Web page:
16. George J. Borjas, 1994. "The Economic Benefits from Immigration," NBER Working Papers 4955, National Bureau of Economic Research, Inc.
  17. Christian Dustmann & Tommaso Frattini & Ian Preston, 2008. "The Effect of Immigration along the Distribution of Wages," CReAM Discussion Paper Series 0803, Centre for Research and Analysis of Migration (CReAM), Department of Economics, University College London.
  18. George J. Borjas, 2005. "The Labor-Market Impact of High-Skill Immigration," American Economic Review, American Economic Association, vol. 95(2), pages 56-60, May.
  19. David Card, 1997. "Immigrant Inflows, Native Outflows, and the Local Labor Market Impacts of Higher Immigration," NBER Working Papers 5927, National Bureau of Economic Research, Inc.
  20. Raquel Carrasco & Juan Jimeno & A. Ortega, 2008. "The effect of immigration on the labor market performance of native-born workers: some evidence for Spain," Journal of Population Economics, Springer, vol. 21(3), pages 627-648, July.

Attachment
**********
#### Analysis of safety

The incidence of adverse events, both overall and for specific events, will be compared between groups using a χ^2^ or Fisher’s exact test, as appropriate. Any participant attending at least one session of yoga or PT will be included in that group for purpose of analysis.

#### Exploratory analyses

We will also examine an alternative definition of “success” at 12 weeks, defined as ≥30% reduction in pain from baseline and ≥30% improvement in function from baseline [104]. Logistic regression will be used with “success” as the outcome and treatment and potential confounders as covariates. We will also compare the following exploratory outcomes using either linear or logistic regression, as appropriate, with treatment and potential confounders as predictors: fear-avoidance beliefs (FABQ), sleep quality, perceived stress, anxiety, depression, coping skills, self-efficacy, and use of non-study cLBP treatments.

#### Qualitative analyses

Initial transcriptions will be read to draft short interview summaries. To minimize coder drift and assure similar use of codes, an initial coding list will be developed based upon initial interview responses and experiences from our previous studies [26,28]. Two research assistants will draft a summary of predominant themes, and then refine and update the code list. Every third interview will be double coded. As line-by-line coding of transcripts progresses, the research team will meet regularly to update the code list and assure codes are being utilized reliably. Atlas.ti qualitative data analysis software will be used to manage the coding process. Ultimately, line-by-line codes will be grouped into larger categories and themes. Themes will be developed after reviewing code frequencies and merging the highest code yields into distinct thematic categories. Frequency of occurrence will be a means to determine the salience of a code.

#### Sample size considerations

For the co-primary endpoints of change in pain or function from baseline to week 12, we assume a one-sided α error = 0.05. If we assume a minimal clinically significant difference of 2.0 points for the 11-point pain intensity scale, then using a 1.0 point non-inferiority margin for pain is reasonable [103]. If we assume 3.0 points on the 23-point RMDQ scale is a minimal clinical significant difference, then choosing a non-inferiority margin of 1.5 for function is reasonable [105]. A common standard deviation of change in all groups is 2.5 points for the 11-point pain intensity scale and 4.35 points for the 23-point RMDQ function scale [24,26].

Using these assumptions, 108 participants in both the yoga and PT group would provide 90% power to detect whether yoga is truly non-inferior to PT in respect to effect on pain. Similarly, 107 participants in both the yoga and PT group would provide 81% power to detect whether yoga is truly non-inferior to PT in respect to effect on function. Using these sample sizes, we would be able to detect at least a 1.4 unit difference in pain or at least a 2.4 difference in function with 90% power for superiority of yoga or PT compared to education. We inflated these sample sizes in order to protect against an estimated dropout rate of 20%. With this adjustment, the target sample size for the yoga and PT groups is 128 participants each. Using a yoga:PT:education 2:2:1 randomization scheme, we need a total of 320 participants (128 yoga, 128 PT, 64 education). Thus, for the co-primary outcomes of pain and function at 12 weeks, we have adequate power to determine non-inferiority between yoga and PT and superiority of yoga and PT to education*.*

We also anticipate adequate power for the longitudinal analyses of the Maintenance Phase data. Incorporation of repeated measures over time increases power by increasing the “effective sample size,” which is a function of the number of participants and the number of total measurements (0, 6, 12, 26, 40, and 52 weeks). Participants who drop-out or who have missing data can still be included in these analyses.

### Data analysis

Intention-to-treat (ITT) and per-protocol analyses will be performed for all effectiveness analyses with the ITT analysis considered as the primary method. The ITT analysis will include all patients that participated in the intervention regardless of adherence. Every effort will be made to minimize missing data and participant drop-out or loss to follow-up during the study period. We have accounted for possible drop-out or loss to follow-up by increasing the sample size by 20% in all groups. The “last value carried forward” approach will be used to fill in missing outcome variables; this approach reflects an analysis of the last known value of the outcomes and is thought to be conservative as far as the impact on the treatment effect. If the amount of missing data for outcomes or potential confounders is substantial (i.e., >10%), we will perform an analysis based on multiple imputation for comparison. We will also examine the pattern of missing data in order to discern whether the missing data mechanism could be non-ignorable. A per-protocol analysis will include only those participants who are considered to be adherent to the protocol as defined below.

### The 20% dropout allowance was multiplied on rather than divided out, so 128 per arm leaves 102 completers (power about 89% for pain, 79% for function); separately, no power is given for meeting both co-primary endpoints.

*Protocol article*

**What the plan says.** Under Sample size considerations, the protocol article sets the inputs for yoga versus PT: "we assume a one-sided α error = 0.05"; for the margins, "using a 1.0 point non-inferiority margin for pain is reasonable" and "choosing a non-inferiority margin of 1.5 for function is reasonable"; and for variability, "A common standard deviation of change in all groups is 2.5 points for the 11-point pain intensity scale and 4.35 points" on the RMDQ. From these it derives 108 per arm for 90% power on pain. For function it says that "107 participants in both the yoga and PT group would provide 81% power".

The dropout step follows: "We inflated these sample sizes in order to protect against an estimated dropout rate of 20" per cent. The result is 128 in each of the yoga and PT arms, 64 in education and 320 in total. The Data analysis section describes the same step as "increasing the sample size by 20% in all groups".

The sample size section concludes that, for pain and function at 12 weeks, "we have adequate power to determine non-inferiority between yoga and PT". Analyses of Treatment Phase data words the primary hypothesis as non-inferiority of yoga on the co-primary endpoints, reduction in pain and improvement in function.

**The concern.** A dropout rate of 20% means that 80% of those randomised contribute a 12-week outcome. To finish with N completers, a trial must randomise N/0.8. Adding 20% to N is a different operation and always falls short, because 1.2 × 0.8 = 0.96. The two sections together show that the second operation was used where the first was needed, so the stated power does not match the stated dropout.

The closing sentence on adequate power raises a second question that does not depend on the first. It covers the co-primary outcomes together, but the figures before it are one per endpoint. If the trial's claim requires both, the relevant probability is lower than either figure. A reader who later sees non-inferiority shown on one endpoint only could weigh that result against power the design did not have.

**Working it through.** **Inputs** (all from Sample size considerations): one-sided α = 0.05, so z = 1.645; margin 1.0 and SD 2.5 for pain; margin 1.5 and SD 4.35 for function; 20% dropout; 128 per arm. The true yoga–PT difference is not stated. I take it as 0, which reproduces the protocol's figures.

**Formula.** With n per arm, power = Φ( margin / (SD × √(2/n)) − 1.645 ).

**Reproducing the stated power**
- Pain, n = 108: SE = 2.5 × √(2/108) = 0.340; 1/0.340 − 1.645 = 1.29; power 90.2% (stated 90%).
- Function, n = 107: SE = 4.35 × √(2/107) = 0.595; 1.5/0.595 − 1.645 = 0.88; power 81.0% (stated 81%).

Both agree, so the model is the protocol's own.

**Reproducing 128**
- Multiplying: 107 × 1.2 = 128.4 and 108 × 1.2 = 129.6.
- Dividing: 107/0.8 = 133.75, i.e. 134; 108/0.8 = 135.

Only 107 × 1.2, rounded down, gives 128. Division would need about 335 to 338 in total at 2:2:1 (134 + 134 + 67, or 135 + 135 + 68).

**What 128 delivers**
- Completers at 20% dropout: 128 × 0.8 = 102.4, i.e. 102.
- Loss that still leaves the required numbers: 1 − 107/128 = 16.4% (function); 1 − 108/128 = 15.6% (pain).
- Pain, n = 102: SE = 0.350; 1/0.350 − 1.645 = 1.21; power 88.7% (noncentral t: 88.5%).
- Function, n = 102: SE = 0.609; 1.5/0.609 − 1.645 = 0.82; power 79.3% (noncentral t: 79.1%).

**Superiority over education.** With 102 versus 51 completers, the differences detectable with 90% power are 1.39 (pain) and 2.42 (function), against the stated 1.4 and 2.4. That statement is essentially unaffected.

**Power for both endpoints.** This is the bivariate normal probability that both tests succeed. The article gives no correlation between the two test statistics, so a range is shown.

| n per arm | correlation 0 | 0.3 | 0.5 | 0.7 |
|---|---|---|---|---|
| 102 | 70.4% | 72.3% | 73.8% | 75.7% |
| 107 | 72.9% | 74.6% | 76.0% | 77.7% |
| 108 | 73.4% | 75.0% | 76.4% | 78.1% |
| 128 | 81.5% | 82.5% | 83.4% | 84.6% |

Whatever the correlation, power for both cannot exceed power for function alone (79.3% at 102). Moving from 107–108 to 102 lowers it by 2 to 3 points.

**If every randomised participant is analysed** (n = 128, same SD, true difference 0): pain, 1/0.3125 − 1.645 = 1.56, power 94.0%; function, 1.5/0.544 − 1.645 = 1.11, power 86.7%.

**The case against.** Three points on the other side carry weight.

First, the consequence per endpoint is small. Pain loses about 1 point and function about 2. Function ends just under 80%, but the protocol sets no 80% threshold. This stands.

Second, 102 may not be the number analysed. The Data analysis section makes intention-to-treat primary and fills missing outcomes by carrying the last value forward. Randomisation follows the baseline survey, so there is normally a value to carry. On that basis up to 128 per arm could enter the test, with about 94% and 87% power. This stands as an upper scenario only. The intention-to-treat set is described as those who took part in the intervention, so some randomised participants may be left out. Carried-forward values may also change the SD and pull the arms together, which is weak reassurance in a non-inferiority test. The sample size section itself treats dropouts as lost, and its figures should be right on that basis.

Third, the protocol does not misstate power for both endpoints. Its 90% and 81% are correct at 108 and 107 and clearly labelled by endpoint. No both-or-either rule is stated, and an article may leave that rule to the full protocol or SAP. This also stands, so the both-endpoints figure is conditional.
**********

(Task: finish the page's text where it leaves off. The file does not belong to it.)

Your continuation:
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Citations

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Cited by:
  1. Pablo Swedberg, 2010. "The impact of education and host language skills on the labor market outcomes of immigrants in Spain," Investigaciones de Economía de la Educación volume 5, in: María Jesús Mancebón-Torrubia & Domingo P. Ximénez-de-Embún & José María Gómez-Sancho & Greg (ed.), Investigaciones de Economía de la Educación 5, edition 1, volume 5, chapter 41, pages 798-824 Asociación de Economía de la Educación.
  2. Farré, Lídia & Gonzalez, Libertad & Ortega, Francesc, 2009. "Immigration, Family Responsibilities and the Labor Supply of Skilled Native Women," IZA Discussion Papers 4265, Institute for the Study of Labor (IZA).
  3. Francesca Mazzolari & David Neumark, 2009. "Immigration and Product Diversity," NBER Working Papers 14900, National Bureau of Economic Research, Inc.
  4. Libertad González Luna & Francesc Ortega, 2009. "Immigration and housing booms: Evidence from Spain," Economics Working Papers 1167, Department of Economics and Business, Universitat Pompeu Fabra.
  5. Nicodemo, Catia & Nicolini, Rosella, 2012. "Random or Referral Hiring: When Social Connections Matter," IZA Discussion Papers 6312, Institute for the Study of Labor (IZA).
  6. González, Libertad & Ortega, Francesc, 2011. "How do very open economies adjust to large immigration flows? Evidence from Spanish regions," Labour Economics, Elsevier, vol. 18(1), pages 57-70, January.